Her son, now grown up, helps out and is joined by his new wife, deftly cutting herbs without a board, just a sharp knife and great technique.

Entering Shashi’s house, you learn a lot about spice. You also learn a lot about feeling the food you’re making and working the chapatti or parantha dough until it’s ready. And then there’s the other stuff. You learn about triumph in adversity and about seeking opportunity. Perhaps you learn that where there’s light, there’s hope. But also, you learn to be thankful for the situation you are born into and grateful for people like Shashi who are willing to share their experience and also their craft with you.


Click here for Shashi’s website





Writing about my recent trip to India is not easy. Not because I didn’t have a good time, because I had an incredible three weeks. And not because there is nothing to write about. That’s just it. There is so much to write about and a raft of far more talented people than me have already done so. Beautifully expressive phrases as well as the more clichéd variety, ‘it was an assault on my senses’, or ‘I was in sensory overload’, have all been used before. How can I possibly convey the Indian experience with words?


Even taking photographs was, in a way, disappointing. A picture may well paint a thousand words but it falls short of conveying the vastness, the intensity of the colours of saris, peacocks, spices, rock; the proportions of forts and temples and wide open desert; the backing track sounds of a multitude of horns, temple bells, cows, dogs and people that accompany any view. Or maybe I just don’t have a good enough camera.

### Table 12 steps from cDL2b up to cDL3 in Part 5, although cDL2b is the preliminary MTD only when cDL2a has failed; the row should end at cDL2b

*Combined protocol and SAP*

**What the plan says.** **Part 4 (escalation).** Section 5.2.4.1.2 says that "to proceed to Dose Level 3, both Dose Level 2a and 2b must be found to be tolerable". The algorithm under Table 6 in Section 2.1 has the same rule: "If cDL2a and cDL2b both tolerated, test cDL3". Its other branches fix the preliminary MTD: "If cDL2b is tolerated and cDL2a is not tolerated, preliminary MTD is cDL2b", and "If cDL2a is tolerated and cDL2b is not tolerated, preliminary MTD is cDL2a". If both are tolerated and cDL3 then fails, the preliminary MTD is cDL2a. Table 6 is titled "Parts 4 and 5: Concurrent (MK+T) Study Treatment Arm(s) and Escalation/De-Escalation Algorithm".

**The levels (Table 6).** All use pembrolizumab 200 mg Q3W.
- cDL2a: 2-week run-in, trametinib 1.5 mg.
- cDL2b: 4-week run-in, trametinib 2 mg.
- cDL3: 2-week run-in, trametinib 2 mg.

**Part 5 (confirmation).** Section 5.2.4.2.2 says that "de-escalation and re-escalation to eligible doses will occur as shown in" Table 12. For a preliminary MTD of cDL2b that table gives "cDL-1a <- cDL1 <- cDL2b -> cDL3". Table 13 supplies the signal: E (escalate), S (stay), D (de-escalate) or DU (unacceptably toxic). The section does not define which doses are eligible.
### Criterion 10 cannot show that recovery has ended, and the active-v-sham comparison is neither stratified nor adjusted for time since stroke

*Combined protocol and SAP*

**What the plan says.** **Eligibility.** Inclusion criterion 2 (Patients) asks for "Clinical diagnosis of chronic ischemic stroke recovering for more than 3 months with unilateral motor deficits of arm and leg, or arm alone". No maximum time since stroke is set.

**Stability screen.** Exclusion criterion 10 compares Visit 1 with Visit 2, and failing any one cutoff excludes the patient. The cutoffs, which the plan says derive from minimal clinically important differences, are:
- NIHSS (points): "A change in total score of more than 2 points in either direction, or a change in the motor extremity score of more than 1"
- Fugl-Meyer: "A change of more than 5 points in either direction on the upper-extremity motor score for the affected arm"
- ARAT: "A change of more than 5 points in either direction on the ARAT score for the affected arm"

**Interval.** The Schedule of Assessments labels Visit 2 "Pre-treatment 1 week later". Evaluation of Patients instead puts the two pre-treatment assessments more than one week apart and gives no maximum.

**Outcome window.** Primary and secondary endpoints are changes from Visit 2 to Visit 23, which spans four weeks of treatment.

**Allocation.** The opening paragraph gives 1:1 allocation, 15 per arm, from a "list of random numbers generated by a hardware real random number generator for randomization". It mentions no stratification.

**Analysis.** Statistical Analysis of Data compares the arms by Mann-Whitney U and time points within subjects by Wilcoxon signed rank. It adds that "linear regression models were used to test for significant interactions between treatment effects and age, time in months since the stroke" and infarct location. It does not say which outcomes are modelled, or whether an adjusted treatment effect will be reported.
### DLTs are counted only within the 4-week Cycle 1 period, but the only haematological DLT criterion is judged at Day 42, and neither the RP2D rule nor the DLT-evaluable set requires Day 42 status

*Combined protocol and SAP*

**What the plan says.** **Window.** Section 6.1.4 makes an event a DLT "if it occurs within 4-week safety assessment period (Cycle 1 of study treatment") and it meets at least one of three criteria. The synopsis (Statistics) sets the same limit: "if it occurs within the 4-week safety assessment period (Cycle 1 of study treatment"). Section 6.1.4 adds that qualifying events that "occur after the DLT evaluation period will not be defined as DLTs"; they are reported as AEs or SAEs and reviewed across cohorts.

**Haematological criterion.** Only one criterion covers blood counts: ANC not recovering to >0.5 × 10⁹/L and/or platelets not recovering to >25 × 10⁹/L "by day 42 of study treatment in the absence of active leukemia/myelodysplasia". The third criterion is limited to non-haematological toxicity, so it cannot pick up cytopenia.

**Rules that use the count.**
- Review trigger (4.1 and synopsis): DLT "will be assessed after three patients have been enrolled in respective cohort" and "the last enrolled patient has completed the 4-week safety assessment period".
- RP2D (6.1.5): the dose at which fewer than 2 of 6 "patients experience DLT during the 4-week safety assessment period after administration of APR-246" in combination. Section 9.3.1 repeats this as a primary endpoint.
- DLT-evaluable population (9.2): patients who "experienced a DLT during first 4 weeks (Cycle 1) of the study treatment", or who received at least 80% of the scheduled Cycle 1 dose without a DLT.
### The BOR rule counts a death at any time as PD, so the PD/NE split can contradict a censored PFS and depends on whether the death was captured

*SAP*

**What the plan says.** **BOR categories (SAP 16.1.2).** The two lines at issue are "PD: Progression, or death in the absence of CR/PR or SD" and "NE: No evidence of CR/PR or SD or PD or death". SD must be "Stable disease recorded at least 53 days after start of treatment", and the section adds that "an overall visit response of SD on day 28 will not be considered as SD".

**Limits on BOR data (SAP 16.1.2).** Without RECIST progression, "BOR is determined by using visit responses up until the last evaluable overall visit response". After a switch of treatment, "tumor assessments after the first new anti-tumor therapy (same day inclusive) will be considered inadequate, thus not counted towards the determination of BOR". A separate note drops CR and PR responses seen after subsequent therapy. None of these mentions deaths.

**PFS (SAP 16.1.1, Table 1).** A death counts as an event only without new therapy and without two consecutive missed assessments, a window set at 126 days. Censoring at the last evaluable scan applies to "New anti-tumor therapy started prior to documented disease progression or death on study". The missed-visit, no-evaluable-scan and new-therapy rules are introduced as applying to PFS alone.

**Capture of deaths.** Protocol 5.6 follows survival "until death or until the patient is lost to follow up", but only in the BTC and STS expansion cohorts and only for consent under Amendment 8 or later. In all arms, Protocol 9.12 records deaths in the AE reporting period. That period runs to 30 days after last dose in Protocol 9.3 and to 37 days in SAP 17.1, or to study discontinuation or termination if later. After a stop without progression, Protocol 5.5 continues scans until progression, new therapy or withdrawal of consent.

Regardless. The fact is, India, or more specifically, Rajhastan, surpassed all my expectations.


I expected a lot of colour. But I hadn’t counted on how much colour there would be. Saris of all colours, vibrant and rich, at times sparkling with gold or silver thread were everywhere. Western fashion has not reached the villages and towns of Rajhastan. The women all wear their saris with pride, often with a colourful veil covering their heads. And they wear them all the time. Obviously, perhaps, but I hadn’t expected to see such vibrant and beautiful attire being worn to dig ditches at the side of the road, to pass bricks up along the chain to build houses, to walk barefoot down the road with a bundle of branches on their heads or a basket full of dung.


I expected a lot of new sounds. But I hadn’t anticipated the incessant sound of beeping horns. And when I say incessant, that’s exactly what it is. Not only do they sound their horns as we might to alert people who are pulling out without looking and to avert accidents. But they also sound their horns when they are coming up behind a cyclist, or pedestrians walking along the road with their backs to the car, or to trucks they’re overtaking, or to buses…just because. Then they toot to say thank you once passed or they might give more of an angry toot if the original toot had no effect. Often it’s not only one toot, but several. A lot of the trucks have a tune toot. Incessant.


Another constant was the sound of bells, drums and singing or chanting at certain times of the day. These came from temples, be they large community temples or smaller family places of worship. These calls to worship and sounds of praise and offering became familiar and almost comforting, as they represented faith, family and a history stretching back over centuries.


I expected to smell a lot of different scents. To be honest, and I’m ashamed to say this, I expected India to be a lot more dirty than it was and I expected I would smell this imagined dirt. I didn’t. Exhibit A; the 30km cycle tour we did in Udaipur, cycling through the town, and out around the lake and through rural villages and farmland. The aroma of chai being brewed on the side of the road, the spices mingling with the almost burnt milk. Incense being burned in tiny roadside temples. Floral scents from vines and flowers growing. The sharp smell of cow dung. And then the most delicious scents of curry simmering and chapatti being cooked over the flame.